If Seattle DOT wants the West Seattle Bridge reopened soon, don't partner with Sound Transit
“C’mon people. This is an emergency. Before [the West Seattle Bridge] shut down, 107,000 drivers and 25,000 transit riders a day relied on that corridor. Elected officials need to come together on a funding package now. Folks in West Seattle are having their lives disrupted, and it will get worse once we emerge from the pandemic.”
These are the words of former Washington State Supreme Court Justice, former state senator, and current West Seattle resident – Phil Talmadge. I imagine he is not the only resident who feels this way.
Skagit River Bridge comparison
The West Seattle Bridge has been closed for about three months. That’s nearly the amount of time it took for the Skagit River Bridge to be reopened after an overhead beam was struck in May 2013 by an oversized vehicle. Within 24 hours of the incident, the Governor signed an emergency proclamation, and the Washington State Department of Transportation (WSDOT) hired a prequalified emergency contractor that started performing emergency replacement work. Within a month, the state replaced the collapsed bridge span with a pair of temporary two-lane bridges. By mid-September, a new, permanent bridge was up and running.
I recognize the bridge structure and circumstances are very different. To make matters more complicated, we are living through a pandemic and an economic crisis. The magnitude of the project does not compare to the West Seattle Bridge, which could require $33 million just for stabilization and shoring, and which SDOT says must happen whether the bridge is salvaged or replaced. Retired civil engineer Bob Ortblad argues that spending $33 million to shore up the bridge would be a waste of money, whether it’s repaired or replaced with another bridge. Instead, he argues it should be demolished and an earthquake-resistant immersed tube tunnel should be installed instead. (We will discuss the tunnel idea in a separate blog.)
SDOT will complete their analysis of the bridge’s structural integrity in the coming weeks to help the agency make a decision about the direction they need to go. WSDOT went through a similar repair vs. replace analysis with the Skagit River Bridge.
If the West Seattle Bridge can be salvaged, it will not be open until 2022 at the earliest and will still need to be replaced 10 years later in 2032. If the bridge is replaced, the earliest possible opening date would be in 2024-2026, depending on the type of replacement (bridge or tunnel). SDOT plans to work this summer to strengthen the bridge by “wrapping its support structure with carbon-fiber reinforcement (like putting a cast on a broken bone) and installing steel tendons to the inside floor of the bridge; stabilizing it by repairing locked lateral bearings at Pier 18 that don’t allow it to move the way it should in response to thermal expansion/contraction and earthquake activity; and shoring the bridge so that it is supported during repairs or a controlled demolition.
From the SDOT blog:
All of these efforts are important, but it has been three months since the West Seattle Bridge was closed to traffic. Seattle DOT is just now asking for an emergency declaration.
The Skagit River Bridge carried 71,000 daily commuters and served as a primary freight corridor between Washington and Canada. The West Seattle Bridge is equally important to Seattle and Puget Sound residents, carrying over 100,000 vehicles and 25,000 transit riders every day. Whether it is real or perceived, there doesn’t appear to be a similar urgency in funding and replacing this key connection between West Seattle and the rest of the city and Interstate 5.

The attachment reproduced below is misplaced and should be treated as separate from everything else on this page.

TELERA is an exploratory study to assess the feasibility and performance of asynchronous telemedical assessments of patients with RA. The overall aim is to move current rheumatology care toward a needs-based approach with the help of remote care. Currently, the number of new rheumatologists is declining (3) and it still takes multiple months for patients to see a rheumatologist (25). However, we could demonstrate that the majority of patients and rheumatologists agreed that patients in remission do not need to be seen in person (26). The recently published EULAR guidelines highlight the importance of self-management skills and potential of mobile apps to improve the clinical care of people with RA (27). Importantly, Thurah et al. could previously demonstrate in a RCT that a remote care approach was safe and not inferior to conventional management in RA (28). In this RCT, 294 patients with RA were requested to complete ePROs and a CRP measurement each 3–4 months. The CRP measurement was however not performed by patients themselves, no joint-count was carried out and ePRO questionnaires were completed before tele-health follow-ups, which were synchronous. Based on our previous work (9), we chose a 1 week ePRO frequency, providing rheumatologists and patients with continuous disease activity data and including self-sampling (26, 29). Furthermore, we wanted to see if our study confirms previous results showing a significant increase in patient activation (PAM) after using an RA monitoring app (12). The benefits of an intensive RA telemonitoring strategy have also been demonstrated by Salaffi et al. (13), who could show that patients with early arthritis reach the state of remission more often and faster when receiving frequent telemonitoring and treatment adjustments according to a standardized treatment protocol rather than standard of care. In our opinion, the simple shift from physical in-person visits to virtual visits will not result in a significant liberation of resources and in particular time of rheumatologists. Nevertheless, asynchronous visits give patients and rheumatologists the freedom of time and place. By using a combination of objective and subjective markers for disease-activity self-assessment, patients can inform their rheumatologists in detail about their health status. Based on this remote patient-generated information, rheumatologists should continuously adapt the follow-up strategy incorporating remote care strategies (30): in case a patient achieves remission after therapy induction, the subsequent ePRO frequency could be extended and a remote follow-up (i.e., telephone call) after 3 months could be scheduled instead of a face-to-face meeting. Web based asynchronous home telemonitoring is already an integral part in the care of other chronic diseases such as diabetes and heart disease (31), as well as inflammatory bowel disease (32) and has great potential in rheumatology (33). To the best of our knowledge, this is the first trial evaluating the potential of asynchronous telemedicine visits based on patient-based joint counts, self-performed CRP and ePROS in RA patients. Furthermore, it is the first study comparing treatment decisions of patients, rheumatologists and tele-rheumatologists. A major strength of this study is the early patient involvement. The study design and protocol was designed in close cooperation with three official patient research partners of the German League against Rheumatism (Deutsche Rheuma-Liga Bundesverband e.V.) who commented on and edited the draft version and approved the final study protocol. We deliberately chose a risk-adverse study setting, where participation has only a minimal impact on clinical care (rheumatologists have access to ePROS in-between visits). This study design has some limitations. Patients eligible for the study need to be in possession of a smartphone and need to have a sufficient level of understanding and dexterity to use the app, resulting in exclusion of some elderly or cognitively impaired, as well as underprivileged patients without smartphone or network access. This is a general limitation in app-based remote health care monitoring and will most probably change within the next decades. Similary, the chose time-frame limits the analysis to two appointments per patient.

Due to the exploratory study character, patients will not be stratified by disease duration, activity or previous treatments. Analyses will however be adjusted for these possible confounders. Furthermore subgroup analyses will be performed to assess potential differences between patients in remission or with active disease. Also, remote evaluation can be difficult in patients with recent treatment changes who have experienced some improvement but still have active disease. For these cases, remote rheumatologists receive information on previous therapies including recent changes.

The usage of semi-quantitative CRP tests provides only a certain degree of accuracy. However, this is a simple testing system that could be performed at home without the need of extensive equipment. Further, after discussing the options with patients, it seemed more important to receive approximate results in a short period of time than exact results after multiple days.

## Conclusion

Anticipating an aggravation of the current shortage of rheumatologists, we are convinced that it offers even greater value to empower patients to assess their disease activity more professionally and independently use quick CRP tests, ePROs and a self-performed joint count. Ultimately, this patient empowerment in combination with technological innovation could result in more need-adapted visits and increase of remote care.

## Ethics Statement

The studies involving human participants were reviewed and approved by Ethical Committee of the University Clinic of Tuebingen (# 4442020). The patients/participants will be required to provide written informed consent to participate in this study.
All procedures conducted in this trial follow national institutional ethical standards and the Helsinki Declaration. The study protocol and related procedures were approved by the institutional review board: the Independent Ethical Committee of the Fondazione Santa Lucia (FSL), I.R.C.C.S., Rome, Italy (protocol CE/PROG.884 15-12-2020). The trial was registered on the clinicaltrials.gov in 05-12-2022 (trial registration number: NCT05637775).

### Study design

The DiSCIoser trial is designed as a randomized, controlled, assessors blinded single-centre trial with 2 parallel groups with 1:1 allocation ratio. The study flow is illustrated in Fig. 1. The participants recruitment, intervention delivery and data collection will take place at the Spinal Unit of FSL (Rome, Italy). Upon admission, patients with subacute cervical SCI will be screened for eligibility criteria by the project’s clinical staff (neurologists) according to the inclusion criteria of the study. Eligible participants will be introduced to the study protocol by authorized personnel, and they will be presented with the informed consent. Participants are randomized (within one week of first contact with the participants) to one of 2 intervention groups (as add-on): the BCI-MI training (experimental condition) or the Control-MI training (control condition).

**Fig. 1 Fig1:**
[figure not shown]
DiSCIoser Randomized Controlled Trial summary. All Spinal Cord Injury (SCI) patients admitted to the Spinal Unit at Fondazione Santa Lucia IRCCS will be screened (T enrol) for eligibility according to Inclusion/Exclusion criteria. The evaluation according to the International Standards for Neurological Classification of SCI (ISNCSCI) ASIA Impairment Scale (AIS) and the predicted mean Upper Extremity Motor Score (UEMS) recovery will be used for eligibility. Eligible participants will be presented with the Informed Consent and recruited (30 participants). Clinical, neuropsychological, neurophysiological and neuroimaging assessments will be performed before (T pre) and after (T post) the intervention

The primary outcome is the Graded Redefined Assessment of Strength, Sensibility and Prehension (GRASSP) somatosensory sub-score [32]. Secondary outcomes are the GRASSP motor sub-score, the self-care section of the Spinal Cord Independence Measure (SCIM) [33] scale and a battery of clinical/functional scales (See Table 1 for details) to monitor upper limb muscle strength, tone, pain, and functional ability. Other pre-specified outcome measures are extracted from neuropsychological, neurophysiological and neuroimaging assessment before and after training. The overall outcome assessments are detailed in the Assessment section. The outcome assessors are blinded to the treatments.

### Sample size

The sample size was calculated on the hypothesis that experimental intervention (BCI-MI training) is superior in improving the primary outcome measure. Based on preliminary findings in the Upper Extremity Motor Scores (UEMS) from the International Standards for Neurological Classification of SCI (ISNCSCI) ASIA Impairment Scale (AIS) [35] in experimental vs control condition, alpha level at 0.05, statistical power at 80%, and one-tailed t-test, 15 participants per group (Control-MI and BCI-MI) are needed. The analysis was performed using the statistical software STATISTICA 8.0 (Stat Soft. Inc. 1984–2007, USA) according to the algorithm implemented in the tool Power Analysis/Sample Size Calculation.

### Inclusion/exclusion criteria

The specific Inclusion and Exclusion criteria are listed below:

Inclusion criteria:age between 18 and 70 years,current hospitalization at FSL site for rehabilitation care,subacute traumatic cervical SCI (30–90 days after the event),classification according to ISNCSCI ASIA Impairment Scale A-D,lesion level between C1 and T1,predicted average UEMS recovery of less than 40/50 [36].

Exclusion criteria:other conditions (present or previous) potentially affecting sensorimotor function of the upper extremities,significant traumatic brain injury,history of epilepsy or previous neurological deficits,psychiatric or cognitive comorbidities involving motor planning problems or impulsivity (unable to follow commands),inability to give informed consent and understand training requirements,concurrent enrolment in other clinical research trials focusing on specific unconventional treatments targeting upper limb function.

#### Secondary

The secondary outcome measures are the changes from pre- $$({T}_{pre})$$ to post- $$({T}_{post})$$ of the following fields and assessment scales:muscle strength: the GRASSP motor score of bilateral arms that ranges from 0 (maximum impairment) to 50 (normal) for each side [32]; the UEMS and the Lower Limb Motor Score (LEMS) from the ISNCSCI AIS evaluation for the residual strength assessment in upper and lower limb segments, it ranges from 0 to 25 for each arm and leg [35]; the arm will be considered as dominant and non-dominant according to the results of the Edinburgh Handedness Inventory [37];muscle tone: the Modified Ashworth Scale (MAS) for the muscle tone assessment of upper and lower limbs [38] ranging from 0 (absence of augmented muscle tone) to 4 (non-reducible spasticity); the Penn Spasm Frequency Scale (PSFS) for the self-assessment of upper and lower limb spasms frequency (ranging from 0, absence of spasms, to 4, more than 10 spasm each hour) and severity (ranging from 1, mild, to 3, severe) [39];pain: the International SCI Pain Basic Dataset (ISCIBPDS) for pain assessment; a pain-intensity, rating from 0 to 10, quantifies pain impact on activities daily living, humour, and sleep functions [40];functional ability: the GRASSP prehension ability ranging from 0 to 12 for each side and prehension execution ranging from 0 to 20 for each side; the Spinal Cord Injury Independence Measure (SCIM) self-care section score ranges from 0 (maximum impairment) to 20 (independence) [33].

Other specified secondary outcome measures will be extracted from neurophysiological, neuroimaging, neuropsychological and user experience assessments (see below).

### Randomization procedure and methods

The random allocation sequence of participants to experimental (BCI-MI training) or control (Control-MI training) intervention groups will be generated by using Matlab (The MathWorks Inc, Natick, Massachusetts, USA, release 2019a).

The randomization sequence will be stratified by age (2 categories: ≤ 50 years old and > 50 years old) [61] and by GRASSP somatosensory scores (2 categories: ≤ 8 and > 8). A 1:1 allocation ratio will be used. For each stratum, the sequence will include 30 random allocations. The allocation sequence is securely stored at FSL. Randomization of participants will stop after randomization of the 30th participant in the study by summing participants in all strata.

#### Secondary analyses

To be sure – officials should be attentive and careful as they move forward. Failure carries enormous consequences. However, the Skagit River Bridge is some evidence that a project can be done both quickly and carefully.
When the Skagit River Bridge was reopening, Governor Inslee said it best: “We showed that if we work together, we can and do indeed do hard things in short order with great results.” I share the Governor’s optimism in this situation as well.
Seattle DOT should not partner with Sound Transit
Sound Transit’s involvement will not help this process along, so a partnership should be avoided. The agency was planning to build a parallel bridge for light rail, but now sees an opportunity to combine its project with the bridge replacement. As The Seattle Times editorial board points out, “Combining them makes sense if it saves money and doesn’t reduce the corridor’s capacity for either general-purpose traffic or mass transit. The risk is this complexity would result in delays and budget creep.”
That complexity is something Seattle DOT cannot be trusted to handle, evidenced by the agency’s failure to maintain the existing bridge, and by the fact that SDOT is currently under a federal criminal investigation for massive cost overruns with their streetcar expansion. I cannot imagine a positive, timely outcome in a scenario where SDOT and Sound Transit work together on a new bridge or tunnel that also supports light rail.
More importantly, the West Seattle Bridge cannot afford the outrageous cost overruns and delays that Sound Transit has become widely known for. The fact that the bridge could collapse at any moment into the Duwamish under its own weight should urge officials to move forward and not make the project more complicated than it already is by adding light rail.
Instead, SDOT should look for ways to streamline permitting and environmental reviews, and explore public-private partnerships with built-in financial incentives for contractors to get the job done early and penalties if they get it done late. In other words, treat this like the emergency it is - and look to successes like the Skagit River Bridge reopen for inspiration.